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Grant Chu Covell
La Folia, December 2015

The Quintet neatly interchanges three ensembles: piano alone, string quartet alone and piano quintet. Shostakovich is an influence, but Tchaikovsky is coarser, and whether you explicitly realize how infrequently piano and quartet combine to create the traditional melody plus accompaniment, the work proceeds with steely willpower. © 2015 La Folia Read complete review

Barry Brenesal
Fanfare, March 2015

…there’s no lack of precision, tension, or involvement; and Olga Solovieva…is a powerful, almost elemental, presence. © 2015 Fanfare Read complete review

Michael Cookson
MusicWeb International, January 2015

All the musicians play with convincing ensemble and attractive tone. The performances are both committed and intelligent and the Piano Quintet is particularly engaging. This disc is a most accessible and agreeable way of exploring the music of Boris Tchaikovsky. © 2015 MusicWeb International Read complete review

Stephen Estep
American Record Guide, January 2015

The musicians all understand this music and play it exceedingly well… © 2015 American Record Guide Read complete review on American Record Guide

Remy Franck
Pizzicato, January 2015

Boris Tchaikovsky—not related in any way to his famous colleague—had an extremely fruitful imagination. His rich language is accordingly dramatic. The performers play both compositions with panache. © 2015 Pizzicato

Steve Arloff
MusicWeb International, December 2014

Their [RTÉ Vanbrugh Quartet’s] sensitive playing is in evidence throughout this disc. Maxim Anisimov is a brilliantly evocative player whose mellow tone shines brightly at every appearance. As a Boris Tchaikovsky Society Award Winner in 2010 the pianist Olga Solovieva is the perfect choice for the piano quintet…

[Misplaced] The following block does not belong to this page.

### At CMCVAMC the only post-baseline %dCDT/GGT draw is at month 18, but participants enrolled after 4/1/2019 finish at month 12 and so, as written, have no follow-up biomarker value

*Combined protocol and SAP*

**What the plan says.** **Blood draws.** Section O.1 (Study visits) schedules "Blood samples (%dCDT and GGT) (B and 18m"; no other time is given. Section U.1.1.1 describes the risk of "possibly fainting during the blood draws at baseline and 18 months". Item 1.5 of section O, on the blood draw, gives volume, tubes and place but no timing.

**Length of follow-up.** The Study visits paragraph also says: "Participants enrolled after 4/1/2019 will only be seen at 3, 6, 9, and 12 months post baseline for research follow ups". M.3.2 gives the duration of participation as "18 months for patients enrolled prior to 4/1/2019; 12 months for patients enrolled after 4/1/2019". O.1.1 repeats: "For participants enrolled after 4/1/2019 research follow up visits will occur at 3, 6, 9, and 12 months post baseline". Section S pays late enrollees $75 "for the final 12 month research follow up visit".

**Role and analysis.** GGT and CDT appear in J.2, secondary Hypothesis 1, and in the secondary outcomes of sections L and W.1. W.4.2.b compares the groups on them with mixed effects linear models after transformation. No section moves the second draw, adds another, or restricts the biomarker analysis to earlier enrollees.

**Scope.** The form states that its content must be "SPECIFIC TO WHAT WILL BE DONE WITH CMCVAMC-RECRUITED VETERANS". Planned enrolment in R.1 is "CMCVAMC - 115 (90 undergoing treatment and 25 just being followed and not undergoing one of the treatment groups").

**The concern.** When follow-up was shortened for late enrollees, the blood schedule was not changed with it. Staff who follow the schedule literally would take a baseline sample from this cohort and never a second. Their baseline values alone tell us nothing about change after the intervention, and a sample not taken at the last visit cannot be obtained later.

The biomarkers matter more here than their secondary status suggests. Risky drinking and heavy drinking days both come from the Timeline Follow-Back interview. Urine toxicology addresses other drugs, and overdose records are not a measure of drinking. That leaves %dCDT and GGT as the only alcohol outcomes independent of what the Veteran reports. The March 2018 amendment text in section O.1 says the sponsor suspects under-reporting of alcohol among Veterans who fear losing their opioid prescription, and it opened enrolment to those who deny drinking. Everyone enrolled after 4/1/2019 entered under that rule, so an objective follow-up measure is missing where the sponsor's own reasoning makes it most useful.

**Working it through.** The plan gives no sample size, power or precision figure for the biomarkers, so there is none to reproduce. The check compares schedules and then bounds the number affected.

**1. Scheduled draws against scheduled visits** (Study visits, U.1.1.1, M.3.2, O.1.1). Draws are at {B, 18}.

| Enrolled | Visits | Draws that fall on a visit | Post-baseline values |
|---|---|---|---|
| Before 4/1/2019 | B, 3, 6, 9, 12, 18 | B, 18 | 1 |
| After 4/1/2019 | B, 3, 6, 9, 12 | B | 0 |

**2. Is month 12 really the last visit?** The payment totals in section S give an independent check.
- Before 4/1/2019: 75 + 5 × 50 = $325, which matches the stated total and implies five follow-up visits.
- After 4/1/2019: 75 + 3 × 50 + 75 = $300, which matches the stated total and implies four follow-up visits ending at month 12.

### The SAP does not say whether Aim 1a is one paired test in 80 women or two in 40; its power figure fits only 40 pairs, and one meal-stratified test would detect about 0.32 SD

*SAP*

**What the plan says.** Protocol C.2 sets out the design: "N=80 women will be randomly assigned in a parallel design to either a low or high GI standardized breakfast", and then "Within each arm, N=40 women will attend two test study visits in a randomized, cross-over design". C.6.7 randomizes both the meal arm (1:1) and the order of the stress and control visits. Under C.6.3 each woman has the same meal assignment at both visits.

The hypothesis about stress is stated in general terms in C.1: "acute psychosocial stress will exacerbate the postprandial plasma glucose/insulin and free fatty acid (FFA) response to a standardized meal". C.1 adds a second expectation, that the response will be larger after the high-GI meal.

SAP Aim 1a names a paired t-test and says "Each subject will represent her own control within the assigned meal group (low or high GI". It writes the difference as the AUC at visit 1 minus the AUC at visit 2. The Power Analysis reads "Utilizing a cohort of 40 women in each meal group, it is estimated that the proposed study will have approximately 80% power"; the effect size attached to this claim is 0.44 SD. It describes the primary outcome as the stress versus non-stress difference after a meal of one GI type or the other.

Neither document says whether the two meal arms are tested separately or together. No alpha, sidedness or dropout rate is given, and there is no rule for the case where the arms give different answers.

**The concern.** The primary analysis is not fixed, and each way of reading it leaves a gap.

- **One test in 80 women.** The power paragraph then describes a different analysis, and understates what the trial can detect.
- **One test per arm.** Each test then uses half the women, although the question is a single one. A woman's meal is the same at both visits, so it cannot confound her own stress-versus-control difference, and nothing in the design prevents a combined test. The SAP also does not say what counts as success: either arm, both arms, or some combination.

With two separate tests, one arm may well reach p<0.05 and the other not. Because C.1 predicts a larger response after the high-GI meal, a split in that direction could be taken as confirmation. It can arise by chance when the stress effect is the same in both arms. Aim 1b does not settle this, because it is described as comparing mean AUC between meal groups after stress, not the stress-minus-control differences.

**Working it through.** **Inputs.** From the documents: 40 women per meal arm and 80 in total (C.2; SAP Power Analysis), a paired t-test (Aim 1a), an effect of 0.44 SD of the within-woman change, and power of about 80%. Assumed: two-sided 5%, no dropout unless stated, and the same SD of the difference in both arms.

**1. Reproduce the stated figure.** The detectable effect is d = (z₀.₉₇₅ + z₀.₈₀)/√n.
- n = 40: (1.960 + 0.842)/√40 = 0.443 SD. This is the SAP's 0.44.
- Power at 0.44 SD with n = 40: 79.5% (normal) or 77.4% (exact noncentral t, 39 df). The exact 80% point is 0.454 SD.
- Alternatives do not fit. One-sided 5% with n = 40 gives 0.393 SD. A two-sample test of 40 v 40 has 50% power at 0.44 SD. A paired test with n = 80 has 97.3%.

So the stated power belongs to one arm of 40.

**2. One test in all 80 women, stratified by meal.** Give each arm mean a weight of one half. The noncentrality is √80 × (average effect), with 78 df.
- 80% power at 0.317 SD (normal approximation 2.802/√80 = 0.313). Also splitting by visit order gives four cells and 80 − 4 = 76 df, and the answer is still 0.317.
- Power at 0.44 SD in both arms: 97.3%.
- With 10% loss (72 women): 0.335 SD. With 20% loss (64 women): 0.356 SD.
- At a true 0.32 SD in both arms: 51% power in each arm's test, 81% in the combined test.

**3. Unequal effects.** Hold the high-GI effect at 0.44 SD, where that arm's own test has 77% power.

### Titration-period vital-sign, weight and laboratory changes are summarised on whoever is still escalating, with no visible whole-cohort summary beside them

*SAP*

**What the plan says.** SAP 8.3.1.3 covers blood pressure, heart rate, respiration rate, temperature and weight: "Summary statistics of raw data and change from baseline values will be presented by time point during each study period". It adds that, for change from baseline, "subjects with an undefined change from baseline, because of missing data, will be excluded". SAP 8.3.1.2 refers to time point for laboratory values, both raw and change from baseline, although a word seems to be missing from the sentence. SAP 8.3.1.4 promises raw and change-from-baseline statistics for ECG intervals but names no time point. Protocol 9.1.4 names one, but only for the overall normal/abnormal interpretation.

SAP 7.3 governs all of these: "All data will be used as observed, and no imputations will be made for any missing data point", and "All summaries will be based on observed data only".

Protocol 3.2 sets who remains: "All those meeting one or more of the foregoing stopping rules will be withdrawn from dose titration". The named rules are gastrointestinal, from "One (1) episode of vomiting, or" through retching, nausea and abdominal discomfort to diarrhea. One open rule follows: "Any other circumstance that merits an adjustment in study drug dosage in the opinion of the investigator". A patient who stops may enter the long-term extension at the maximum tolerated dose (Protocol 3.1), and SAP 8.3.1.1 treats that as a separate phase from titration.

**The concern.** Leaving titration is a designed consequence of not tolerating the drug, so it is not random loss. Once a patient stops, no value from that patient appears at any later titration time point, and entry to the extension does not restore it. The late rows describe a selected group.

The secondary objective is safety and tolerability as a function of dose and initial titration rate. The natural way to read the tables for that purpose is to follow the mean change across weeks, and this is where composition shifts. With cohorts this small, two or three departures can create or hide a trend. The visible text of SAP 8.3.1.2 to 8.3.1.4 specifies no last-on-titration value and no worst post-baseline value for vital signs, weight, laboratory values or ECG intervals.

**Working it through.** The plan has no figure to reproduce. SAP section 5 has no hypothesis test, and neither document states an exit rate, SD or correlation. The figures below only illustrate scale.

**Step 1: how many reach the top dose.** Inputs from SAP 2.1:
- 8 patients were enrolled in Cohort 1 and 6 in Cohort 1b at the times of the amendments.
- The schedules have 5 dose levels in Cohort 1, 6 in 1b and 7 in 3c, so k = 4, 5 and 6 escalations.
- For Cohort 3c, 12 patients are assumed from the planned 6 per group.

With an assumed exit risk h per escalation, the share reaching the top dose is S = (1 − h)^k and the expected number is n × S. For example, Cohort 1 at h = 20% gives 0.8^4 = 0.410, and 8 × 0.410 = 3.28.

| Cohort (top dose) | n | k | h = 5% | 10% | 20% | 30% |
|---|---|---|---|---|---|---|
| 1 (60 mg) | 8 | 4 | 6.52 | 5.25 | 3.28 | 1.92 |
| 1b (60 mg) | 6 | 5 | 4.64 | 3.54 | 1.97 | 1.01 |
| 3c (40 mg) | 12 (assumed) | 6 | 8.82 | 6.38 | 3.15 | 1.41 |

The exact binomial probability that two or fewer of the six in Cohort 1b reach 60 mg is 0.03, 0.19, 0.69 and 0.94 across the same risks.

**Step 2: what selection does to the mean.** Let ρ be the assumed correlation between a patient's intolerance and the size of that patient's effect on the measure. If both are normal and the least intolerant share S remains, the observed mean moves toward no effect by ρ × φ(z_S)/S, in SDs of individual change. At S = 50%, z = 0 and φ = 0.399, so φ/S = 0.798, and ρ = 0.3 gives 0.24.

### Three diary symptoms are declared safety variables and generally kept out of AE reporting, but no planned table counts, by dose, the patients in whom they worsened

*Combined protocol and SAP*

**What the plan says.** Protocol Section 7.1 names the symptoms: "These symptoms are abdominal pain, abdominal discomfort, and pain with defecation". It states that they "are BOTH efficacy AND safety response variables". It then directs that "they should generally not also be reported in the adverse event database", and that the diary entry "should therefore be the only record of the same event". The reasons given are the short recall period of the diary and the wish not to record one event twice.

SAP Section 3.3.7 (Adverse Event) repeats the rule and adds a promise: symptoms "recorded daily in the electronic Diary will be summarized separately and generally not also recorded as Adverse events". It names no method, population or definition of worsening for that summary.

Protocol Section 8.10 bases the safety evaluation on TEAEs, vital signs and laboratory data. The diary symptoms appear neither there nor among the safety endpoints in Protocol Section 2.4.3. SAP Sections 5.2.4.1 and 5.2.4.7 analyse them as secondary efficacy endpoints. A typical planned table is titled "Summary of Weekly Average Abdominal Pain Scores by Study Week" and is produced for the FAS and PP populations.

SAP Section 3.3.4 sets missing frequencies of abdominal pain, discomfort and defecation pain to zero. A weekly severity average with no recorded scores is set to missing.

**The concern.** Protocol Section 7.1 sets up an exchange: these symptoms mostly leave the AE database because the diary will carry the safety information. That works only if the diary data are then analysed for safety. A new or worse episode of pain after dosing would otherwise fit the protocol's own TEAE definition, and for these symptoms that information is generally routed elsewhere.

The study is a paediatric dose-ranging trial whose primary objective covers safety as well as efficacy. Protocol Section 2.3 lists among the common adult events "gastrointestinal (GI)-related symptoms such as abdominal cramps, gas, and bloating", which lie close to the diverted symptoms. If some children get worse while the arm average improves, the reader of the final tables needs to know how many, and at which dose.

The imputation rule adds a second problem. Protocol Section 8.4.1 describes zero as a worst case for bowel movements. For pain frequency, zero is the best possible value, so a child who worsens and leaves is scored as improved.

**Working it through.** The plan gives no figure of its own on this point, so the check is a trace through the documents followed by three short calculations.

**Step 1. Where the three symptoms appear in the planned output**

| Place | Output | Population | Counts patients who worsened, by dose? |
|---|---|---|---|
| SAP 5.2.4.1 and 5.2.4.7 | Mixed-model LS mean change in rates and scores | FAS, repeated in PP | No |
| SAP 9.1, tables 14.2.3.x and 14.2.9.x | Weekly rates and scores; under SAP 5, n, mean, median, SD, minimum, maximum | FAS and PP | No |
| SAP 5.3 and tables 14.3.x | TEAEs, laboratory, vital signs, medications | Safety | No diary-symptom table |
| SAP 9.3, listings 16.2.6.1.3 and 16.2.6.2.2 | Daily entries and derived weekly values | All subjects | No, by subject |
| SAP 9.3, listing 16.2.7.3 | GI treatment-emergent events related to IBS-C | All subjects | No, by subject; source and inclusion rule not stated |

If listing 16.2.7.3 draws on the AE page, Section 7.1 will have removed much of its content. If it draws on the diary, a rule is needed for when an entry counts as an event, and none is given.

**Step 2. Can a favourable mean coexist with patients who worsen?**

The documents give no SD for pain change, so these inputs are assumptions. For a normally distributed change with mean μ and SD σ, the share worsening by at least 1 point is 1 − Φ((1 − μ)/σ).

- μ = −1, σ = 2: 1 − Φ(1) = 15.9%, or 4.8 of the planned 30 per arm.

This is a thoroughly enjoyable disc making a fine introduction to the music of this great Russian composer. © 2014 MusicWeb International Read complete review

Bob McQuiston
Classical Lost and Found, November 2014

Russian soloists Olga Solavieva and Maxim Anisimov join the Irish Vanbrugh Quartet for these technically accomplished, sensitive performances. They make a strong case for this remarkable music. © 2014 Classical Lost and Found Read complete review

Philip Clark
Gramophone, November 2014

The Vanbrugh Quartet and pianist Olga Solovieva put real intellectual muscle behind the physical weight of their playing… © 2014 Gramophone Read complete review on Gramophone

Grego Applegate Edwards
Gapplegate Classical-Modern Music Review, September 2014

This is music of great gravitas…the music speaks eloquently for itself, as a bellwether of Boris Tchaikovsky's inventive originality…the “Piano Quintet”…is filled with dramatic impact, modernist stridency and Russian brio. On this basis alone I find myself wanting to hear more of him.

All modern Russophiles will no doubt find this disk rather essential. It is music that holds its own for originality yet partakes of the Russian modernist ethos, both of which situate the works nicely as part of a continuum. The Vanbrugh Quartet, pianist Olga Solovieva, and clarinetist Maxim Anisimov give us impassioned performances filled with brio and lyrical clarity.

Very impressive music, very well played. This is a good one! © 2014 Gapplegate Classical-Modern Music Review Read complete review

Tim Ashley
The Guardian, September 2014

The performances…are exceptional. © 2014 The Guardian Read complete review

David Denton
David's Review Corner, September 2014

Born in 1925, Boris Tchaikovsky was one of the most highly productive pupils of Shostakovich, and like his mentor he could quite happily work in many genres. The present disc finds him in the concert hall with the 1962 Piano Quintet, and then two years later in the film studio for the emotive While Defending the Front Line. In whichever medium he was working his musical parentage is never in doubt. Maybe that has been the reason that his music is not widely known outside of Russia, Shostakovich occupying so much of today’s concert hall coverage, there is no room left for more of the same thing. That is certainly regrettable in the case of the Piano Quintet, as it would be highly popular had it carried his mentors name. Indeed the hard-driven scherzo is among the finest string quartet music from the second half of the 20th century, while the final Adagio is full of sadness for reasons the sleeve notes do not explore. As a whole this is an extremely fine score I greatly commend to you. Recorded in Moscow…they are a really splendid group who have previously appeared on the label, their technical prowess easily dealing with the music’s many demands. Very good sound quality. © 2014 David’s Review Corner

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